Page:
A will is not automatically revoked once you get divorced and nor does it mean a previous will before you were married comes back into play. Your current will remains valid, but for inheritance purposes, your ex-partner is treated as if they had died when your marriage or civil partnership was dissolved.

This means that if your will doesn’t specify your wishes after your death, intestacy rules apply – when someone dies without a will or the will doesn’t outline what happens next. Your estate could be divided up differently to your wishes.

Your financial circumstances change

It could be that you inherit a substantial sum of money, property, or part of another person’s estate – this would be another valid reason for reviewing your will. Given a change in financial circumstances, you might want to change the provisions made to others in your will.

You move house

Whether you are upsizing, downsizing, buying a new or second property, again this may mean you want to change how and to who you want to allocate your changing estate. Also, if you are buying a property with a new partner, married or unmarried, as tenants in common, then you may wish to include details of the right to occupy the house, should one of you die.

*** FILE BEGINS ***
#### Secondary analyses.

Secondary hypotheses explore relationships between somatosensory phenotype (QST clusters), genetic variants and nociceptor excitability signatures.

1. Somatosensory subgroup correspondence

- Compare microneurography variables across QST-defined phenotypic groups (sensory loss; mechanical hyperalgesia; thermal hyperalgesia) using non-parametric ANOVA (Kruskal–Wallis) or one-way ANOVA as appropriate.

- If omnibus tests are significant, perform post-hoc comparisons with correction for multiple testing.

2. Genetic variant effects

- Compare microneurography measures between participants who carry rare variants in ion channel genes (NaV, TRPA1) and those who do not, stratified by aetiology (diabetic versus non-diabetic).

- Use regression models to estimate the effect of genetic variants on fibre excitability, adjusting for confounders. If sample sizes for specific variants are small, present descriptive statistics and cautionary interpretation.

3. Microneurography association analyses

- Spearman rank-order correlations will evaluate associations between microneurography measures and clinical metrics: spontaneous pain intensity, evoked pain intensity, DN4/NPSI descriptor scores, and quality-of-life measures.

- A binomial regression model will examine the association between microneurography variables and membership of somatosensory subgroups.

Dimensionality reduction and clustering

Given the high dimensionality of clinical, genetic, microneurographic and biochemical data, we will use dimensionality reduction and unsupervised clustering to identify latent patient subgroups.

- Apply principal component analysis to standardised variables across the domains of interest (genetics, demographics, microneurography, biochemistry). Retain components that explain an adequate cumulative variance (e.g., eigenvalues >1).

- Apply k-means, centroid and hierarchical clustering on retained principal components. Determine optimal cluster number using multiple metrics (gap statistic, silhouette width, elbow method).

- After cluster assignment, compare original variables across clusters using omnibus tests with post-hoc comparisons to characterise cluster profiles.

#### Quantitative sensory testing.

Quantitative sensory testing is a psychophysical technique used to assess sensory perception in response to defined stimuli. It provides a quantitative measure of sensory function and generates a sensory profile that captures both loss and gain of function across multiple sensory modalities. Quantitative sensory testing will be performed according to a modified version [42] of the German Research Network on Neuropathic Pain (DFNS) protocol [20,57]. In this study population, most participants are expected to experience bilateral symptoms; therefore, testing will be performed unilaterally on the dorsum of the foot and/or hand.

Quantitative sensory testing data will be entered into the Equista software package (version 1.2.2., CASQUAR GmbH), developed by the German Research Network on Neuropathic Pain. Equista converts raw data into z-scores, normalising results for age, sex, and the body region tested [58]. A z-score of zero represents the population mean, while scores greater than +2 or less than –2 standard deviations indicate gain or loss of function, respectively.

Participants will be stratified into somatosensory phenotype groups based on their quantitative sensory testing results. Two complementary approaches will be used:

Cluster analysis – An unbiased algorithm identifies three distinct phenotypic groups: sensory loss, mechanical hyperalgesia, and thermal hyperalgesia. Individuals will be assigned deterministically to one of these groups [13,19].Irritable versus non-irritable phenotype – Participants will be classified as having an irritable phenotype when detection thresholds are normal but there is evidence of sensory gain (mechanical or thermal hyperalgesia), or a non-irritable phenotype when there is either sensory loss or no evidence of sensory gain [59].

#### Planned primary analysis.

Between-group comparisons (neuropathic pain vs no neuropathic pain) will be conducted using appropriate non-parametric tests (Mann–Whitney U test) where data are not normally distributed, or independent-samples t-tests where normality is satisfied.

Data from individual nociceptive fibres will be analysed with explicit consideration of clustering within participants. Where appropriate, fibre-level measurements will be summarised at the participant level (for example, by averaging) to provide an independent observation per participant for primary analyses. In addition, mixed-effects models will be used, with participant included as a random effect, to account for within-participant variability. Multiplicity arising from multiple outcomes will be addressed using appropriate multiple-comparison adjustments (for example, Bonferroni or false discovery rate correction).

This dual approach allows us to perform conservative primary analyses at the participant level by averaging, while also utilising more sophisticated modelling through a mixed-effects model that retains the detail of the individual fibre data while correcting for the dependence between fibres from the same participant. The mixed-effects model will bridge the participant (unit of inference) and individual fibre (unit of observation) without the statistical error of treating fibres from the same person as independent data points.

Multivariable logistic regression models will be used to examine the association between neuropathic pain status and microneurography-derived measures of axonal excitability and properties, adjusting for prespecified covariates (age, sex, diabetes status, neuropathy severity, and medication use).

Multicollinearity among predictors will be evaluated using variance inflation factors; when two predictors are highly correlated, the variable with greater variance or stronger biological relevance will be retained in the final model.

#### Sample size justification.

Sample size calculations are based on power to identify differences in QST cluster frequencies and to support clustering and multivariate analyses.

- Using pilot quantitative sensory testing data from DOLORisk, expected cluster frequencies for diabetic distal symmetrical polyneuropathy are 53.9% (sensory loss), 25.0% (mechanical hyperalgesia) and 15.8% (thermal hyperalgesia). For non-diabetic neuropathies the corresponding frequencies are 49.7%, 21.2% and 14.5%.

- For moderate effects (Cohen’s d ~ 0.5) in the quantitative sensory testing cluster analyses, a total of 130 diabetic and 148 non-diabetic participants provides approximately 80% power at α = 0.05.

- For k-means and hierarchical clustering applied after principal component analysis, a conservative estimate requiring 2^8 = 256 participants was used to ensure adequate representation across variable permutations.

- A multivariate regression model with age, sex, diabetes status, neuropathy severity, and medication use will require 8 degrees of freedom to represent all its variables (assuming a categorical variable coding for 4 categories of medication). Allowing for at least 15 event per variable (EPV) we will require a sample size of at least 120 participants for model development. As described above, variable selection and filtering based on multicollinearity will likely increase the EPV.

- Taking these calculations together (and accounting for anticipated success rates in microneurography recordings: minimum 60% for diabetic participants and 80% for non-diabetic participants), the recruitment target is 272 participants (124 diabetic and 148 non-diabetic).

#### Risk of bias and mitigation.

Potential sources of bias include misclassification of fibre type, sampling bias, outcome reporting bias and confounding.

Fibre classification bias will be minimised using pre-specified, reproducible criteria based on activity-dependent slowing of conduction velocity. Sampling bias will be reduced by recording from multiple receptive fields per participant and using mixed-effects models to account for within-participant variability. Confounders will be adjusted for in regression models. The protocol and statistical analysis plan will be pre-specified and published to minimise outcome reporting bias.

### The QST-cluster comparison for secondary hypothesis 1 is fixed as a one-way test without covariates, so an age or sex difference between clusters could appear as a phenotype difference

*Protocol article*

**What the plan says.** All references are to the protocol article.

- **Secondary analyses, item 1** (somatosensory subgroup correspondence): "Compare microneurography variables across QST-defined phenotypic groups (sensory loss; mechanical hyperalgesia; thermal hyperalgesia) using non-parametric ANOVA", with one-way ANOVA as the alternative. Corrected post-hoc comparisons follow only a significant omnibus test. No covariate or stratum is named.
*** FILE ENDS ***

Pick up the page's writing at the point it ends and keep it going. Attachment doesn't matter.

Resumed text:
Protecting assets

You may wish to consider looking at protecting your estate to ensure that it ultimately passes to your chosen beneficiaries, while still providing for your surviving spouse or partner during his or her lifetime, using a trust.

This will involve looking at the ownership of assets to make sure they pass in accordance with your will, rather than to the surviving joint owner absolutely. For example, we may need to look at severing the joint tenancy in your property and putting into place rights of occupation or use for the surviving owner.

More help and advice

This is by no means an exhaustive list of reasons for why you might need to review and renew your will – everyone’s set of circumstances are different and there is no ‘one size fits all’ approach to writing wills.

It is important that you speak with an experienced legal professional to help guide you through your unique situation and specific wishes. Our wills, probate, and trusts team at Coodes can help you to review your will or even write a new one. If you would like more help or information, please complete our online form, or give us a call on 0800 328 3282 to discuss your options.

Tue 24th Jan 2023

Alan Gates